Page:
NuvaRing


 

Instructions for NuvaRing

The NuvaRing is a great new option for birth control. It is similar to the birth control pill because it contains estrogen and progestin, the two female hormones. Like the pill, it prevents you from having an egg released from your ovaries. Unlike the pill, you do not have to remember to take it every day. You simply insert a ring into your vagina and leave it there for 21 to 24 days. On the fourth week you remove it for 4 to 7 days, during which time you will have a period. The following week you start the whole process all over again. If used correctly, the ring is about 99% effective in preventing pregnancy.

Getting Started on the NuvaRing

  1. If you did not use a hormonal contraceptive the past month (i.e. the pill, the patch):
    • Counting the first day of your period as day 1, insert your first NuvaRing between day 1 and day 5 of the cycle (even if you have not finished bleeding on day 5). Use an extra form of birth control (condom, spermicide) for the first week of the first month.
  2. If you are switching from the pill or the patch:
    • Insert NuvaRing anytime during the first 7 days after the last active pill or your last patch and no later than the day you would have started your last pill or patch. No extra birth control is needed.
  3. If you are switching from the Depo shot, the mini-pill, or the IUD:
    • Mini-pill: start using NuvaRing on any day for the month. Do not skip any days between your last pill and the first day on NuvaRing.
    • Depo-Provera shot: start using NuvaRing on the day when your next injection is due.
    • IUD: start using NuvaRing on the same day you have your IUD removed.
  4. Your provider may also suggest the “Quick Start” method. Using this method, a ring can be inserted in the day of your office visit, after a negative pregnancy test.

Use an extra form of birth control for the first week of the first month for any of the above situations.

How do you insert NuvaRing?

  1. Remove the NuvaRing from its foil packet and pinch its opposite sides between your thumb and index finger.
  2. Choose a position you are most comfortable with (i.e. lying down, squatting, or standing with one leg up). Gently push the pinched NuvaRing into your vagina. The exact position that you insert it is not important as long as it feels comfortable. If it is not comfortable, gently push if further into your vagina. NuvaRing cannot be pushed too far and will not go into your uterus or get lost.
  3. Keep the NuvaRing in place for 21 to 24 days, as directed by your provider.
  4. On the fourth week, remove the ring for a total of 4 to 7 days (as directed by your provider), during which time you will have your period.
    • To remove the ring simply insert your index finger into your vagina and hook it around the front rim of the ring. Pull downward and out.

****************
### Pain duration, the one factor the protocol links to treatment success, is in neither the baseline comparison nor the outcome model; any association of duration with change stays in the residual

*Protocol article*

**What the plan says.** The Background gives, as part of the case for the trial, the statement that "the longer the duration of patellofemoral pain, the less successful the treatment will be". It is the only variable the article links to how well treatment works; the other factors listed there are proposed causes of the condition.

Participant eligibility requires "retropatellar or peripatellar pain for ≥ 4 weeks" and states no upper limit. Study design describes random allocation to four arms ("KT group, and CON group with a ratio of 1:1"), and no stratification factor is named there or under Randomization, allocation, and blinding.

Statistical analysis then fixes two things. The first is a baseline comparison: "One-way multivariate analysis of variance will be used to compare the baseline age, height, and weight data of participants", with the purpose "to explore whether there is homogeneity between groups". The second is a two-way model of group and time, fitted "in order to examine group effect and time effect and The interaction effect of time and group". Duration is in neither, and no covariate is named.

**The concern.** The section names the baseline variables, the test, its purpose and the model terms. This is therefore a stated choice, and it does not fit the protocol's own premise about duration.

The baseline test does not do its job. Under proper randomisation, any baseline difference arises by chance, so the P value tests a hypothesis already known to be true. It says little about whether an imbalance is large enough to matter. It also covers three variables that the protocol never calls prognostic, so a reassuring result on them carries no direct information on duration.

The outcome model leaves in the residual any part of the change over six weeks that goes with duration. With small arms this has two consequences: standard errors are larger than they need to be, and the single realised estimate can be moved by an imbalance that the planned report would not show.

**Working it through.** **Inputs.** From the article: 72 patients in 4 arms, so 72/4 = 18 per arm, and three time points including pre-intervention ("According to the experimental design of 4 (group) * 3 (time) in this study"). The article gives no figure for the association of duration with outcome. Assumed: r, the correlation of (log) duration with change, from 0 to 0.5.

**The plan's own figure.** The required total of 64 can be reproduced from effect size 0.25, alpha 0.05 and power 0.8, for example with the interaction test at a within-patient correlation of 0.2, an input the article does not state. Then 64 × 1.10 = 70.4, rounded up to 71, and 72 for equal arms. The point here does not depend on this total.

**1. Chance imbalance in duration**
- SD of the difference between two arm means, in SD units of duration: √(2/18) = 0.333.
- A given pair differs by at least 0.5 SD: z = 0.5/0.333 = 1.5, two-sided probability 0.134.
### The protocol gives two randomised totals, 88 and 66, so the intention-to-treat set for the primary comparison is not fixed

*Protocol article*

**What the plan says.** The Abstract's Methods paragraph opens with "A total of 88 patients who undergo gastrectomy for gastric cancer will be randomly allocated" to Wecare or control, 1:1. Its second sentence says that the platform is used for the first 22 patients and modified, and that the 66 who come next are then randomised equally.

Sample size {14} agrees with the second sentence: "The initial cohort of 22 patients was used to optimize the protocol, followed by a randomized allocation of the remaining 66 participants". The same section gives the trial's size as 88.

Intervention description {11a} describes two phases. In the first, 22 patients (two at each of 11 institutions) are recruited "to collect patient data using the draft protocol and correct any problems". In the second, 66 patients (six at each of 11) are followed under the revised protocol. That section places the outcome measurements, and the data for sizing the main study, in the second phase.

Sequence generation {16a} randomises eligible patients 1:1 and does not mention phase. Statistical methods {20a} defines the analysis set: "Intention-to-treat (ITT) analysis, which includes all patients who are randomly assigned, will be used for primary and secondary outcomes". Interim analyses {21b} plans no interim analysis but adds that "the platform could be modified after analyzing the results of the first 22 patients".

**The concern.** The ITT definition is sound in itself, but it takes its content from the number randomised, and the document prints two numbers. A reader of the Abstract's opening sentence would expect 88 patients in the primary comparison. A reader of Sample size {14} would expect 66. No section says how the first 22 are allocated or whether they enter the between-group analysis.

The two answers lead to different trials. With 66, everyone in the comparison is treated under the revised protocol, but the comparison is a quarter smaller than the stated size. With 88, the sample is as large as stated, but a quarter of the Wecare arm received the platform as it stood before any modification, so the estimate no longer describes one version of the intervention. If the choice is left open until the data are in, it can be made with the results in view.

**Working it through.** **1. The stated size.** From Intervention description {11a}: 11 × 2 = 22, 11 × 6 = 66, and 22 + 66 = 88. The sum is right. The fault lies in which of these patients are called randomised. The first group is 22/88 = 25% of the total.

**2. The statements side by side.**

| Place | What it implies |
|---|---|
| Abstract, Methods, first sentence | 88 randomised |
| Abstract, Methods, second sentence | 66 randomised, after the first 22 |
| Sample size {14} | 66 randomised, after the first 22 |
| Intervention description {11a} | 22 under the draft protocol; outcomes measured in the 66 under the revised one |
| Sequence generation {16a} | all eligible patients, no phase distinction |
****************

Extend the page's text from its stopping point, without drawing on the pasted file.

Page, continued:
5. Insert a new ring on day 5 or 8 (depending on which “period” cycle you are on) at about the same time even if you are still having a period. For example, if you took your ring out at 9:00 am on Sunday, you should put a new one in around 9:00 am the next Sunday.

Your provider may also suggest continuous cycling on the NuvaRing. With this method, you change to a new ring monthly, for 3 to 4 months, and have a period at the end with this interval. Cycling in this fashion decreases your total number of periods to 3 to 4 a year.

What if a NuvaRing falls out?

If your ring should fall out and has been out for 3 hours or less, you should still be protected from pregnancy. Wash the ring with lukewarm water and reinsert it as soon as you can.

If you have lost the ring, you must insert a new one. If it has been out of the vagina for more than 3 hours, you may not be protected from pregnancy, so a backup method must be used for 1 week.

While it is rare for the ring to fall out, this can happen if it is inserted improperly and with straining and constipation of the bowels. Make sure you are getting plenty of fiber and fluids in your diet to avoid this situation. Women who have a prolapsed (dropped) uterus may have more trouble with the ring slipping out. If this happens often, inform your healthcare provider.

What if the NuvaRing is left in the vagina too long?

If the ring has been left in the vagina for 4 weeks or less, remove it and insert a new one at your normally scheduled time. No backup method of birth control is necessary.

If the ring has been left in the vagina for more than 4 weeks, you may not be protected from pregnancy. Check a home pregnancy test. If it is negative, insert a new ring and use a backup method of birth control for one full week.

Side effects of the NuvaRing

Side effects of the NuvaRing are similar to those of the birth control pill and include the following:

  • Breast tenderness
  • Mild headaches
  • Nausea at first (eat small frequent meals)
  • Breakthrough bleeding in the first several cycles
  • Vaginal irritation
  • Vaginal discharge
  • Moodiness

Like the pill, the ring contains estrogen. This hormone can increase the risk of blood clots, heart attack, and stroke. This risk is greater if you are a smoker and are over 35 years of age. If you are using these hormones, you should stop smoking.

Serious side effects that could indicate a blood clot or other adverse effect are referred to as the “ACHES” symptoms:

  • Abdominal pain
  • Chest pain
  • Headaches
  • Eye disturbances
  • Severe leg pain

Call our office immediately if you should have any of these symptoms.

What else do I need to know?

The NuvaRing can be stored at room temperature as long as it is not above 86 degrees or in direct sunlight.

Spermicide will not alter the effects of the ring. Vaginal medications and lubricants are also safe to use. You should not douche while using the ring (or at any other time, for that matter!) You should not use a diaphragm as your backup method, since this may dislodge the ring.

Call our office if you have any other questions.